Iran gains trade partners in Russia and China. What do Russia and China have to gain from Iran? In what way is it an important partner in the new anti-Western axis?

Khorramshahr-4 missile is launched at an undisclosed location, Iran. (Iranian Defense Ministry via AP)

China chiefly wants cheap Iranian oil and other resources. It’s shown a willingness to break U.S. sanctions to open more trade. It also occupies an important strategic position in China’s Belt and Road initiative.

What Russia gets is hazier. Iran supplied some valuable military hardware for the Ukraine war, especially the large quantity of drones they sold. Iran also helped Russia set up their own drone factories. Besides that, Iran occupied an important geographic position at the nexus of the Middle East and Central Asia which has always been important for Russia to have a foot in.

As both the JCPOA and “maximum pressure” approach initiated by the Trump administration seem to have failed to alter Iran’s behavior, what do you feel would be the U.S.’ most effective road on Iran?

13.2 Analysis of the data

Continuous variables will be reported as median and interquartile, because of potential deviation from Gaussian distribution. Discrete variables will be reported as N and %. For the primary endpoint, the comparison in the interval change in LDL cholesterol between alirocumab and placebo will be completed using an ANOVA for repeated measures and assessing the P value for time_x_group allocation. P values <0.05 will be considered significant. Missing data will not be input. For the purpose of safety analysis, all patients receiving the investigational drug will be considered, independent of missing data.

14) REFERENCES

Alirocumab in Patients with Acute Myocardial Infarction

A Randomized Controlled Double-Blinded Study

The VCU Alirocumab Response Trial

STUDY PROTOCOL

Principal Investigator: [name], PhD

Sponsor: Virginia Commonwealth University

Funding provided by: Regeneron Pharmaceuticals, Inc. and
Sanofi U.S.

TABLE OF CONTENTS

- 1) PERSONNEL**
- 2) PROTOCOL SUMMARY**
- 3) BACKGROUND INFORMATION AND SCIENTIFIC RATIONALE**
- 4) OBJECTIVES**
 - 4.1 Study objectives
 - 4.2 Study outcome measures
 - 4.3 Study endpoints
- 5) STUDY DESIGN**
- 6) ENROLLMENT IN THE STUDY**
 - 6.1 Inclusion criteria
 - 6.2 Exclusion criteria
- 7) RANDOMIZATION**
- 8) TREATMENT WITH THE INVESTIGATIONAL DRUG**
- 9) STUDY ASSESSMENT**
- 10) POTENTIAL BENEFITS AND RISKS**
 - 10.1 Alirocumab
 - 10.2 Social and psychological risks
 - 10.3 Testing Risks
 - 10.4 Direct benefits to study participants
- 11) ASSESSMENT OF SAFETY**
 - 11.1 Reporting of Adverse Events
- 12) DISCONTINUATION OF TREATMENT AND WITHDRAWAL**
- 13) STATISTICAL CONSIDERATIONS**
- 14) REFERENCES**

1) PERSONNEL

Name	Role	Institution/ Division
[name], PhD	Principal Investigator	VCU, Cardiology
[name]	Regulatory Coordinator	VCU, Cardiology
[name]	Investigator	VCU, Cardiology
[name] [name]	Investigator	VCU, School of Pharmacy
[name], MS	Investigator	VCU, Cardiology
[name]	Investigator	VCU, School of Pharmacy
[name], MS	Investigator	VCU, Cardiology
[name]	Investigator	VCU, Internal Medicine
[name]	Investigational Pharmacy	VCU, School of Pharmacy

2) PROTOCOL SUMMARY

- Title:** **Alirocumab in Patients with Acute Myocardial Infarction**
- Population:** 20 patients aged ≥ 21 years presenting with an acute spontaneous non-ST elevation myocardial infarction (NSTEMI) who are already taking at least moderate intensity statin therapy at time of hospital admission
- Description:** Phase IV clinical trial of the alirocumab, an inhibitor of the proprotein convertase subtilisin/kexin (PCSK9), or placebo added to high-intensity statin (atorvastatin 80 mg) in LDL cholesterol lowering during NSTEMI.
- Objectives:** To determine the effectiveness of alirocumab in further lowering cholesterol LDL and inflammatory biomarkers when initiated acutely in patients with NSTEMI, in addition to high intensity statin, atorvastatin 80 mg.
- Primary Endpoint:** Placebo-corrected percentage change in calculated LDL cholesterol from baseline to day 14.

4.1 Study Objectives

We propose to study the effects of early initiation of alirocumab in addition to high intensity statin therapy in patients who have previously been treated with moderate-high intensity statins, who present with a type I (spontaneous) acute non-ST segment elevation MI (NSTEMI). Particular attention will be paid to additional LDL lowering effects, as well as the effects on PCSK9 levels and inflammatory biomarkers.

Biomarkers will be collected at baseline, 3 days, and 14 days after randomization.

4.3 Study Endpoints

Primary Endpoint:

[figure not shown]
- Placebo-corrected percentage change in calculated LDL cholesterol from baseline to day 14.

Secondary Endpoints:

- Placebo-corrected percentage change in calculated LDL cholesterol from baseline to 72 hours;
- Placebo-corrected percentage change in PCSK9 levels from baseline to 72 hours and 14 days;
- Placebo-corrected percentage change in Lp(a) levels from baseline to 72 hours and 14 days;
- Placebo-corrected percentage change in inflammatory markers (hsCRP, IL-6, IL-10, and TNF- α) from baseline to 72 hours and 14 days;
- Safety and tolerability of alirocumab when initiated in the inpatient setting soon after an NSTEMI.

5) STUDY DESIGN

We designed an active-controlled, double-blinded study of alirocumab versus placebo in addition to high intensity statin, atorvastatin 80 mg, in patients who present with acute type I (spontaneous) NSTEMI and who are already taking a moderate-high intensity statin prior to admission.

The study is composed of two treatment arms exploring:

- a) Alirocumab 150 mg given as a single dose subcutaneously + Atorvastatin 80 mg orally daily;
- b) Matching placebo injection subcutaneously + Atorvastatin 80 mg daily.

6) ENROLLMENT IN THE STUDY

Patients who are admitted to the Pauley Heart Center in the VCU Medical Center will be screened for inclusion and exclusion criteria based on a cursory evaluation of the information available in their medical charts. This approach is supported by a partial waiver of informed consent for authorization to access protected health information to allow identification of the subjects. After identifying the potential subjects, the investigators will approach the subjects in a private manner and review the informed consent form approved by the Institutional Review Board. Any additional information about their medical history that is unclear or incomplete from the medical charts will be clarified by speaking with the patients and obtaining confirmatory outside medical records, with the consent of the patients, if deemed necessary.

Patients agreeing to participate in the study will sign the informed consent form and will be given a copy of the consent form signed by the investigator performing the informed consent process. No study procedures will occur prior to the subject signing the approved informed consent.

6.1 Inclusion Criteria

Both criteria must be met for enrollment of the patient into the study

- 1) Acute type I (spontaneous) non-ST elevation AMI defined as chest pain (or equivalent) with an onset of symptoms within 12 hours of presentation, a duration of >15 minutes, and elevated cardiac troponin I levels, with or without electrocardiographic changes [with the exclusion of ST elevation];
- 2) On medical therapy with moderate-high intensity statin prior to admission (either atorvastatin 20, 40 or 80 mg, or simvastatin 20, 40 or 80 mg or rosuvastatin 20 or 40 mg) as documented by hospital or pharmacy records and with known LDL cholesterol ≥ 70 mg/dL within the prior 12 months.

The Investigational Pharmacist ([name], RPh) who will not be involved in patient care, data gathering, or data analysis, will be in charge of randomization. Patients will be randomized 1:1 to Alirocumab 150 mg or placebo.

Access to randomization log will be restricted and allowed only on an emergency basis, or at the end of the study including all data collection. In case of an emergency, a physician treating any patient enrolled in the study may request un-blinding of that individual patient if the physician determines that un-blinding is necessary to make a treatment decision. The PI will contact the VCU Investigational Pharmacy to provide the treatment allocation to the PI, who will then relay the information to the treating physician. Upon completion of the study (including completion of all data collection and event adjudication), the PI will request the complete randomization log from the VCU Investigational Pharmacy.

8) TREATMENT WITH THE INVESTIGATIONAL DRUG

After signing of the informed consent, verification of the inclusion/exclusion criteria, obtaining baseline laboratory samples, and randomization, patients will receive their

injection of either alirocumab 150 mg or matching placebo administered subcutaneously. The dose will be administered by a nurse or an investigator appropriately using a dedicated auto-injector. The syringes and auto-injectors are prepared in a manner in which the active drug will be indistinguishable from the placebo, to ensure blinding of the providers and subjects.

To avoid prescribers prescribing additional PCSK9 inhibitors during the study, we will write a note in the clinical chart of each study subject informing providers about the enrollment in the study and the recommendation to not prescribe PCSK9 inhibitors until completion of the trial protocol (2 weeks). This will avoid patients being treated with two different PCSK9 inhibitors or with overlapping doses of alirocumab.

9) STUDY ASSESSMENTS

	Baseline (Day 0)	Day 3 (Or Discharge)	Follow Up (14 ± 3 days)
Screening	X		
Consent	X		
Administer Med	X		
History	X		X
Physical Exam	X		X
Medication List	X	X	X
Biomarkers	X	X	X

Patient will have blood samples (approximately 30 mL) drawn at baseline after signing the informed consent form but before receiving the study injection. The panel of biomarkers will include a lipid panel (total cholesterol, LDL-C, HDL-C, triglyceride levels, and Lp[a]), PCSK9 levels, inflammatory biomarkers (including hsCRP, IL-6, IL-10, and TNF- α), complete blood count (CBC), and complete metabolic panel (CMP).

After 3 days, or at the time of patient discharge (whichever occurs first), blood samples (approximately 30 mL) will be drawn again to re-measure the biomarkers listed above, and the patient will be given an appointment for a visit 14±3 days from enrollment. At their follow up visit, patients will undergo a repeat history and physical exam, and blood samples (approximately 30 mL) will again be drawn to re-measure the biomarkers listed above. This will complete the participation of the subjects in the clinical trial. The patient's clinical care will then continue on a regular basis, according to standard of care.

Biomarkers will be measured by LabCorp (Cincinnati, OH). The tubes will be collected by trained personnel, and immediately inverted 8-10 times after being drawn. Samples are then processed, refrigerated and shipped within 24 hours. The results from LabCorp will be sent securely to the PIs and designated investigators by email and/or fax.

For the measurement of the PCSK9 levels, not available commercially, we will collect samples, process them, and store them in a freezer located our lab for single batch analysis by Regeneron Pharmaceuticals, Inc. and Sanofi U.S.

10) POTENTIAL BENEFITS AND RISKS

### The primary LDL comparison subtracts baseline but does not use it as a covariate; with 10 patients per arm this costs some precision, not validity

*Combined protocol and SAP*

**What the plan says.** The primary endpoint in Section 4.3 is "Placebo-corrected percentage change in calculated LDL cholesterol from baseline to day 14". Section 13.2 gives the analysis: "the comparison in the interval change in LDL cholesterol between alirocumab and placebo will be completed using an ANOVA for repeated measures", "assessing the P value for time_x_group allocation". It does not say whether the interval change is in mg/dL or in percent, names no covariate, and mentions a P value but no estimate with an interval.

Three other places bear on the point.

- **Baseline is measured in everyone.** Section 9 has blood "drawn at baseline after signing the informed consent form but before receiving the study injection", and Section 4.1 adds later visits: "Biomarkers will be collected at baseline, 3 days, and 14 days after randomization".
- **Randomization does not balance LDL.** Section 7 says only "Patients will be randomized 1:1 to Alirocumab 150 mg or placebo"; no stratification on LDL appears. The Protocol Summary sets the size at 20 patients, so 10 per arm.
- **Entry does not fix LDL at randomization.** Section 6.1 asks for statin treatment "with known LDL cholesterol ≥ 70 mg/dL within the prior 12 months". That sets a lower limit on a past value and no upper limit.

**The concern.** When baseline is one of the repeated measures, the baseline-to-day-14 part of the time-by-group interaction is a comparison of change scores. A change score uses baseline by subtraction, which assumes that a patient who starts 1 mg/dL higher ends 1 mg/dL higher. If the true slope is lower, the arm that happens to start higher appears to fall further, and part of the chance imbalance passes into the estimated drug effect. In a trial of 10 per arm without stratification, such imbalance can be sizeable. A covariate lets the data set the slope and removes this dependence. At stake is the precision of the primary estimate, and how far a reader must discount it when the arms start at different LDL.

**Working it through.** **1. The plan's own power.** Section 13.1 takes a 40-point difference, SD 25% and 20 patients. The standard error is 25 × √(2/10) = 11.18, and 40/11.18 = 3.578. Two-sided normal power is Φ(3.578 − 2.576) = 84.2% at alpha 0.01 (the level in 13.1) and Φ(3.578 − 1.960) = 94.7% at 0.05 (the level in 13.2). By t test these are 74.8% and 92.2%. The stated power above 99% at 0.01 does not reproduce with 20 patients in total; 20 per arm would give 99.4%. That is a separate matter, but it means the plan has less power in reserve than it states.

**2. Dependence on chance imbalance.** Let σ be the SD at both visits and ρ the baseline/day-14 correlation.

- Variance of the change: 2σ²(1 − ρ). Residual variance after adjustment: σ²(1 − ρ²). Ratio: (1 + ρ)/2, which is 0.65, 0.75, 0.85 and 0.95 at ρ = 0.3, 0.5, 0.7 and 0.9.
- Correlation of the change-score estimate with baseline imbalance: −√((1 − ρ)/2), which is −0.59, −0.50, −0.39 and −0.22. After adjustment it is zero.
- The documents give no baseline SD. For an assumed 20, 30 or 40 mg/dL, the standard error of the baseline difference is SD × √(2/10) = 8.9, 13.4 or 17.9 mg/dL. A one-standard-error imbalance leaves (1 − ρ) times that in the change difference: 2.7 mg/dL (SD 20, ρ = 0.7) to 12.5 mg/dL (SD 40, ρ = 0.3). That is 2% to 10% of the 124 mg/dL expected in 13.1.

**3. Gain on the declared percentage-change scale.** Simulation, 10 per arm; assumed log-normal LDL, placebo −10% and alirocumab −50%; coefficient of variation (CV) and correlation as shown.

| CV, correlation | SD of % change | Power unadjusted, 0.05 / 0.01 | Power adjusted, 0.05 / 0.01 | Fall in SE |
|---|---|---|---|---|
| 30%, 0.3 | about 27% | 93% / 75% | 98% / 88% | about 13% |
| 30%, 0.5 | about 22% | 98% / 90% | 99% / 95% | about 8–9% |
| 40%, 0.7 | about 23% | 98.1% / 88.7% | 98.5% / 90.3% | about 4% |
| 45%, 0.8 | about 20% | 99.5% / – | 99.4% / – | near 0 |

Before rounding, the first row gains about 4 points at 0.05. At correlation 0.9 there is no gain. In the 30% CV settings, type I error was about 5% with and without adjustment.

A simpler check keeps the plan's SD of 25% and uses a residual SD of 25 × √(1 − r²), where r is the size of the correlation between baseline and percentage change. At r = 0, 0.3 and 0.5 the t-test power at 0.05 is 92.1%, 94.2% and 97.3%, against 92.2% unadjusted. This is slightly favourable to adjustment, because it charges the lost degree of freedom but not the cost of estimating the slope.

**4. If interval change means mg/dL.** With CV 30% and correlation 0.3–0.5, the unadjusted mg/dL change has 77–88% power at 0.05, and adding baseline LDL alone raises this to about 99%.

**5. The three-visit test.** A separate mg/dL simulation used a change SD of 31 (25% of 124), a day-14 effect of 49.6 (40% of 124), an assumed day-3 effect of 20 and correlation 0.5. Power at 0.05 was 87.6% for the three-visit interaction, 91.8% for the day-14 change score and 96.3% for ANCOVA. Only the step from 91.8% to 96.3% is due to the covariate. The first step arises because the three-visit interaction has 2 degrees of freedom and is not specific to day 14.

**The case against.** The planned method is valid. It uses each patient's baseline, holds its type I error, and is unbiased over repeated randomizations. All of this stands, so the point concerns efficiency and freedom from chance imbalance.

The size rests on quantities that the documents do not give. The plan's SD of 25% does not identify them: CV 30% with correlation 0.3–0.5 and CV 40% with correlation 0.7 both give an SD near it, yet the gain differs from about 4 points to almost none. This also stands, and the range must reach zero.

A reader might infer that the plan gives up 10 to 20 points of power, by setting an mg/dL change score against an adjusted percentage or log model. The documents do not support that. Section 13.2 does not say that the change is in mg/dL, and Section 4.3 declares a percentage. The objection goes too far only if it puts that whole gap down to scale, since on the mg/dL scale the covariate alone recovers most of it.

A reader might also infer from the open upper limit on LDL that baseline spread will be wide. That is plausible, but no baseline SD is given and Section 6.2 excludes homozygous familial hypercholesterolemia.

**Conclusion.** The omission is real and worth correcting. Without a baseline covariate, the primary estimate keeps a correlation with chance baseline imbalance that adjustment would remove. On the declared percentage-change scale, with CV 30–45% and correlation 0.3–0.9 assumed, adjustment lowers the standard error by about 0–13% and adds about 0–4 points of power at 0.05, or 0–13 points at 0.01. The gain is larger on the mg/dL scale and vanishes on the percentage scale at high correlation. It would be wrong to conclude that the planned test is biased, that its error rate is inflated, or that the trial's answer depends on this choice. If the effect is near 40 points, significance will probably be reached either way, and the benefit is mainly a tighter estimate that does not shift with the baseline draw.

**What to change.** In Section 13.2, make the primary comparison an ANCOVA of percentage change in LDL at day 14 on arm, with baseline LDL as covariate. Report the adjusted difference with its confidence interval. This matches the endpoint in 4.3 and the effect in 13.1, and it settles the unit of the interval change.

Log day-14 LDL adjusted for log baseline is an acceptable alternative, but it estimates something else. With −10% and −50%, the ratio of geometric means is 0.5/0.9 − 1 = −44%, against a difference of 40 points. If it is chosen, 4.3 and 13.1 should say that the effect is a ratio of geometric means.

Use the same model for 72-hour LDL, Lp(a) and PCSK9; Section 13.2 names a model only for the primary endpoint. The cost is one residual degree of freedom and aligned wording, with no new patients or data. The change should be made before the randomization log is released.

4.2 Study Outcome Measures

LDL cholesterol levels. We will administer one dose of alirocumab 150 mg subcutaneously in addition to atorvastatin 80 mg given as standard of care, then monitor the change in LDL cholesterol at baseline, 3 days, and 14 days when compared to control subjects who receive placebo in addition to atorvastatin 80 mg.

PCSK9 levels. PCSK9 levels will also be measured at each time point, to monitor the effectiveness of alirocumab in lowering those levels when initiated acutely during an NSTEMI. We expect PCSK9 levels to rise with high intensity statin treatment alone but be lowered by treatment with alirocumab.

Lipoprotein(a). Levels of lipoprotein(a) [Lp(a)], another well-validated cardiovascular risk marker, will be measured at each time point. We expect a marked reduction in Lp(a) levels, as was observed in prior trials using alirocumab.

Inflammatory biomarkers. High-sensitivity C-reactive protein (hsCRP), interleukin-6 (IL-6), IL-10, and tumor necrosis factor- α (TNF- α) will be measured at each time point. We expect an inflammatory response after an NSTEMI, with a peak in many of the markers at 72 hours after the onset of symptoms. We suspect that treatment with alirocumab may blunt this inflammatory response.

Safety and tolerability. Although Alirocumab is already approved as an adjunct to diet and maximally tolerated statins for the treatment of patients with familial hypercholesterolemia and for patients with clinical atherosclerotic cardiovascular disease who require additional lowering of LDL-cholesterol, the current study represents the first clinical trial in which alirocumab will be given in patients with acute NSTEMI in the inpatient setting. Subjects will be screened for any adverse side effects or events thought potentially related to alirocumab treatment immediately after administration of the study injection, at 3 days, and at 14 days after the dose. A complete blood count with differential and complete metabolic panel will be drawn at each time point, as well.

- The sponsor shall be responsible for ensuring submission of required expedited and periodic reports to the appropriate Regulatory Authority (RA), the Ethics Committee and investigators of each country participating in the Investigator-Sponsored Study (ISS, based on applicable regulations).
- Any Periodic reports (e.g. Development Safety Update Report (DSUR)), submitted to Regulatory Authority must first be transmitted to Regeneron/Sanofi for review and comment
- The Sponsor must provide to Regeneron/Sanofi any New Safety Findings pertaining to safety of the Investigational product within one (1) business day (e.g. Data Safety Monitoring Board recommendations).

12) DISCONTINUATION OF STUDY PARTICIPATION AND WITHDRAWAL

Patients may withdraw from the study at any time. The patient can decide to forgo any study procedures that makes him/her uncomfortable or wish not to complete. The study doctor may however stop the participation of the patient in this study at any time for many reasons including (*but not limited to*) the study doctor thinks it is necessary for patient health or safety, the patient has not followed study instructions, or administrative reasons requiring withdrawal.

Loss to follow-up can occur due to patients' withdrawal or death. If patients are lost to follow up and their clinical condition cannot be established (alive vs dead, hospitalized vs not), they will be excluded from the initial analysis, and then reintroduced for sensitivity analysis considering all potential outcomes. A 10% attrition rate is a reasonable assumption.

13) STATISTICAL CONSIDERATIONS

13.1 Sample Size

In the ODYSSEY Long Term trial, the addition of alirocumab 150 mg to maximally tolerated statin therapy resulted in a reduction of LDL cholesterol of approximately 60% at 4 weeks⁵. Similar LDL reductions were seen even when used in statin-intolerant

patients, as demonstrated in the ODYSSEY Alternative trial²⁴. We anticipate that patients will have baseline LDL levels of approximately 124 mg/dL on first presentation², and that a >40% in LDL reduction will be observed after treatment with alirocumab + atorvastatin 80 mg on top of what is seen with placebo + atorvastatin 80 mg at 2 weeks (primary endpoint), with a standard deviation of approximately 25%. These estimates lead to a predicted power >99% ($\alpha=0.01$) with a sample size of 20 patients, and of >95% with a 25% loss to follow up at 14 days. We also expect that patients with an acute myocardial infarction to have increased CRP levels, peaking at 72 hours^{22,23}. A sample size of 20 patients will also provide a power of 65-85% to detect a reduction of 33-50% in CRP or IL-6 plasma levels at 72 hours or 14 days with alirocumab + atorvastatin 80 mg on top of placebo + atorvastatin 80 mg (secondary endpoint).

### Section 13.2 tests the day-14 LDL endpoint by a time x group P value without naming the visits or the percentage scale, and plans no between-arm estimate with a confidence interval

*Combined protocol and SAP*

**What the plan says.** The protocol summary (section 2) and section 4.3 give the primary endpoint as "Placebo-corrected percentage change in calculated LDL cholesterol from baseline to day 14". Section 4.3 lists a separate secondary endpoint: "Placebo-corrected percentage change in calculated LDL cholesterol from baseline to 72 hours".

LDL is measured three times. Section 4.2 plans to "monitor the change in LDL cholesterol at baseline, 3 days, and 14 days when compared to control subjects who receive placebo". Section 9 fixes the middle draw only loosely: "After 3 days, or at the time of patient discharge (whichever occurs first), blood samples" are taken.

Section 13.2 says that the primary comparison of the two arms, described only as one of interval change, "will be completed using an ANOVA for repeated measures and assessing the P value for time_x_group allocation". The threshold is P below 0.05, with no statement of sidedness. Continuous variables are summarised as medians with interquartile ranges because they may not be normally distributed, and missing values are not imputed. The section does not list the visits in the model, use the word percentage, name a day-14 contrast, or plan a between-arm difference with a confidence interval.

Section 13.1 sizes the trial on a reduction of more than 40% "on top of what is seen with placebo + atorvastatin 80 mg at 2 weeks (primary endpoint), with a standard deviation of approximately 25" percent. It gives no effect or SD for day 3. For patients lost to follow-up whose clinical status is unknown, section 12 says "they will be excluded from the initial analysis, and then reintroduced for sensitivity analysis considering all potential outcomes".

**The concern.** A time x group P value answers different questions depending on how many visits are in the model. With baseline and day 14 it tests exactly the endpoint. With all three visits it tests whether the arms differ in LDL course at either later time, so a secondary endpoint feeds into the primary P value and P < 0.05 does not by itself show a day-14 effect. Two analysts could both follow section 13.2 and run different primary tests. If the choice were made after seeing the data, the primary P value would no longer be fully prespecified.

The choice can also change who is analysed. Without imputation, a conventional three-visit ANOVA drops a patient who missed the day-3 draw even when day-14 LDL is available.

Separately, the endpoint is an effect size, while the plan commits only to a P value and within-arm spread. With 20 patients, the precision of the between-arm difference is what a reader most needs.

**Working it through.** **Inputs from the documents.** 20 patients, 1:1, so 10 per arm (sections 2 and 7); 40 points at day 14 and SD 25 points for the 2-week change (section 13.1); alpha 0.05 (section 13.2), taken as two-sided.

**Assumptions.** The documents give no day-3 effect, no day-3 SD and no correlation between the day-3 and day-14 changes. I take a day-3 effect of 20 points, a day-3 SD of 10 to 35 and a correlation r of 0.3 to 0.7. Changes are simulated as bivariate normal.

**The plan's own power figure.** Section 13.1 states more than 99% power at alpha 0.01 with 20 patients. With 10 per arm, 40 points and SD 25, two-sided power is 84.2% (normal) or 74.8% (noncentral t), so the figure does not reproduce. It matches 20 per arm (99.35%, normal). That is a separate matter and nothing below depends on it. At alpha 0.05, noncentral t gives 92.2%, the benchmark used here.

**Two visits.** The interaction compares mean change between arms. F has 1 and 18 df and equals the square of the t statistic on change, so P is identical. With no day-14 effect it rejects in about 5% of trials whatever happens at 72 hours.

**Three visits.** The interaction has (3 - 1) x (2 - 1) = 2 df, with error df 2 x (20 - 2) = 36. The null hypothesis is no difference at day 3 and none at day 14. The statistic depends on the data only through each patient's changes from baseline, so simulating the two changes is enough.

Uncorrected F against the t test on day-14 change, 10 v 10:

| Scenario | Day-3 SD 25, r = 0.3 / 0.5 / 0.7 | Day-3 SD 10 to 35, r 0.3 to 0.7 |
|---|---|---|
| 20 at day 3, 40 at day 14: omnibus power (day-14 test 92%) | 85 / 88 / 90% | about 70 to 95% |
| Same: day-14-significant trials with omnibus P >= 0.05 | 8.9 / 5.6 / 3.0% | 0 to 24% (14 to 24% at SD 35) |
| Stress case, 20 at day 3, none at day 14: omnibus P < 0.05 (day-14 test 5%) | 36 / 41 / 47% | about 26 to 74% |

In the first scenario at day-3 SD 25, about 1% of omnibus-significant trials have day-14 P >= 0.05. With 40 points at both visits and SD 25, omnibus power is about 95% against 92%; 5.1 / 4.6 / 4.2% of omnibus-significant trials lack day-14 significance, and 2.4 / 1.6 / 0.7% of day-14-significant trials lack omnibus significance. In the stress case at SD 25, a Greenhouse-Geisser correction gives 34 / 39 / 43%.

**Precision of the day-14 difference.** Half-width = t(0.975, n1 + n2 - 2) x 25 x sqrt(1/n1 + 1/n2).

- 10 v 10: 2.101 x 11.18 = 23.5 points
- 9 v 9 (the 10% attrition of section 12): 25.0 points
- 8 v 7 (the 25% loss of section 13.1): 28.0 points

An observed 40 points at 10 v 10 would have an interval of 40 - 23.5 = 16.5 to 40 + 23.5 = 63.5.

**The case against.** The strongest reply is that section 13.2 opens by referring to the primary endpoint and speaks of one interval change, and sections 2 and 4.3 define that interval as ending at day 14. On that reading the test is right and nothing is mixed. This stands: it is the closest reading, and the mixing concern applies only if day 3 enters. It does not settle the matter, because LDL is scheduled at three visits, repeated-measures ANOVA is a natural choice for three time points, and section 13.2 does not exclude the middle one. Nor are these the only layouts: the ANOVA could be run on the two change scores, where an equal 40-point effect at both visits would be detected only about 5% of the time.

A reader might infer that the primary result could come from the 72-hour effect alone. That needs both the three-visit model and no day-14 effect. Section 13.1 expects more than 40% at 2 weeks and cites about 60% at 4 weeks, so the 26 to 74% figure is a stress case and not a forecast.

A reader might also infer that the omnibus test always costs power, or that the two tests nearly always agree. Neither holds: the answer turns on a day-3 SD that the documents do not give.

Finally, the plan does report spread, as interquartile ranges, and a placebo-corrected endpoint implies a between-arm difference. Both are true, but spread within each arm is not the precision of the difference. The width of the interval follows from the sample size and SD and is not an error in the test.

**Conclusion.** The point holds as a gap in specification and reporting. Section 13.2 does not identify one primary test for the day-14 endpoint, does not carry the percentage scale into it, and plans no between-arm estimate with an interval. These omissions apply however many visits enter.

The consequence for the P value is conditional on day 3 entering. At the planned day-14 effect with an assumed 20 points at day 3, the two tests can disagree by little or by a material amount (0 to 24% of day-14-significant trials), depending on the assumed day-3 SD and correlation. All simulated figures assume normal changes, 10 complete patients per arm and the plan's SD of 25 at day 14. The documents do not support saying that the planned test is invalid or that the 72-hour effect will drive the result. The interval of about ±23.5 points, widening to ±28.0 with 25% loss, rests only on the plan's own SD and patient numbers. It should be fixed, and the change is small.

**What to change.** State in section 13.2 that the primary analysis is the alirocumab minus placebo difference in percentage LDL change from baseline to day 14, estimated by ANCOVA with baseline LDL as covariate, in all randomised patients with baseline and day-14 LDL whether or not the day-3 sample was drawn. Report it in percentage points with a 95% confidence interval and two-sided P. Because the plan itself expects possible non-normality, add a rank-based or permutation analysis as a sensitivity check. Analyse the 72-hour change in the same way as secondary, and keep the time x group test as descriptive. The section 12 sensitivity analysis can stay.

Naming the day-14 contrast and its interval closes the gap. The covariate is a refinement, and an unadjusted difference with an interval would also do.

The options are limited, though I would push back a bit on contentions that the maximum pressure campaign did not work. It was implemented for a very short time, since Trump left the deal in 2017 and left office at the beginning of 2021. I think that it was working. If you want to limit Iran’s nefarious activities, squeezing the amount of money it has access to will constrain its ability to finance its terror proxies. The smaller Tehran’s budget, the safer the rest of the world is. Under Trump, Iran’s foreign exchange was down to a few billion and it makes you wonder what kind of results it could have borne over time.

Against all of this it’s important to remember the level of threat that Iran poses. Last year, when Iran started working on its hypersonic missile, an Iranian magazine ran a cover that showed a rocket and said, “400 seconds to Tel Aviv,” printed in Hebrew. Now that Iran claims to have developed its hypersonic missile that can evade all air defense systems, they put this image on a billboard. The Biden administration does not seem to acknowledge the seriousness of Iran’s threats, but history has taught us to take tyrants at their word.